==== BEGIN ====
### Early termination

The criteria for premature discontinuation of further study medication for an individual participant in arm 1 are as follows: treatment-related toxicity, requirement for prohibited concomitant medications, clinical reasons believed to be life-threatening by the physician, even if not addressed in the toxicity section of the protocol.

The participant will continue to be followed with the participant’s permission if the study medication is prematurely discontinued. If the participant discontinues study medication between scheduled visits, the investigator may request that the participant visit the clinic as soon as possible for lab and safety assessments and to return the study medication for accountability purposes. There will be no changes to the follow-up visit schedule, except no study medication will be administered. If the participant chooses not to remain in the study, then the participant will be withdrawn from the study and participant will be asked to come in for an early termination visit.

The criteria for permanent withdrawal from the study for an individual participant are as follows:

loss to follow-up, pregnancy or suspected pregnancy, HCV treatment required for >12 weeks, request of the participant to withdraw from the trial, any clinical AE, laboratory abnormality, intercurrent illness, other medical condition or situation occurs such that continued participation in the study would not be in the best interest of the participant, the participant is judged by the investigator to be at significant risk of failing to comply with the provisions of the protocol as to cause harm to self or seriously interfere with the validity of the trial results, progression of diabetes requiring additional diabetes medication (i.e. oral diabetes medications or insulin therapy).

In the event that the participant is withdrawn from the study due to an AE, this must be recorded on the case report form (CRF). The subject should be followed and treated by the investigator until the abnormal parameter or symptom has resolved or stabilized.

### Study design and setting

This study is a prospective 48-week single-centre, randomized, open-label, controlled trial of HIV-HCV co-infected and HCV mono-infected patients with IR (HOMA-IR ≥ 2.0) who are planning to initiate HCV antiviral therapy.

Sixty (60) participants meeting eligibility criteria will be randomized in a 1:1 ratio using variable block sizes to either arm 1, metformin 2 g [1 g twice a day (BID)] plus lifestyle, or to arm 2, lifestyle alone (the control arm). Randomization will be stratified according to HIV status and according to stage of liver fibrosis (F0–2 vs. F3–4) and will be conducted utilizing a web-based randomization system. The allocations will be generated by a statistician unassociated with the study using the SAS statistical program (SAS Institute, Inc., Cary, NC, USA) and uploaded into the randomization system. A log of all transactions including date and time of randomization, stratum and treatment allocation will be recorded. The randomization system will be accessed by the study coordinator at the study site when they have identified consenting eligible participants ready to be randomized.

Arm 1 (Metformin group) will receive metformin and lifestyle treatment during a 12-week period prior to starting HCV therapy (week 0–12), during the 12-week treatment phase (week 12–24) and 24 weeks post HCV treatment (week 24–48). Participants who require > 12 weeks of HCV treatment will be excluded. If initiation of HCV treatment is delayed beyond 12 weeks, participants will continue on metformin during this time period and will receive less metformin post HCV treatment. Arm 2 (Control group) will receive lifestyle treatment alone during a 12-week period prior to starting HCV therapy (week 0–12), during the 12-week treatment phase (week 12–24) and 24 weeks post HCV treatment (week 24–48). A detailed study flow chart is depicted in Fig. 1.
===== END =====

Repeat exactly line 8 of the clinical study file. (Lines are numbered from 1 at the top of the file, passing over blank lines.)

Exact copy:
This study is a prospective 48-week single-centre, randomized, open-label, controlled trial of HIV-HCV co-infected and HCV mono-infected patients with IR (HOMA-IR ≥ 2.0) who are planning to initiate HCV antiviral therapy.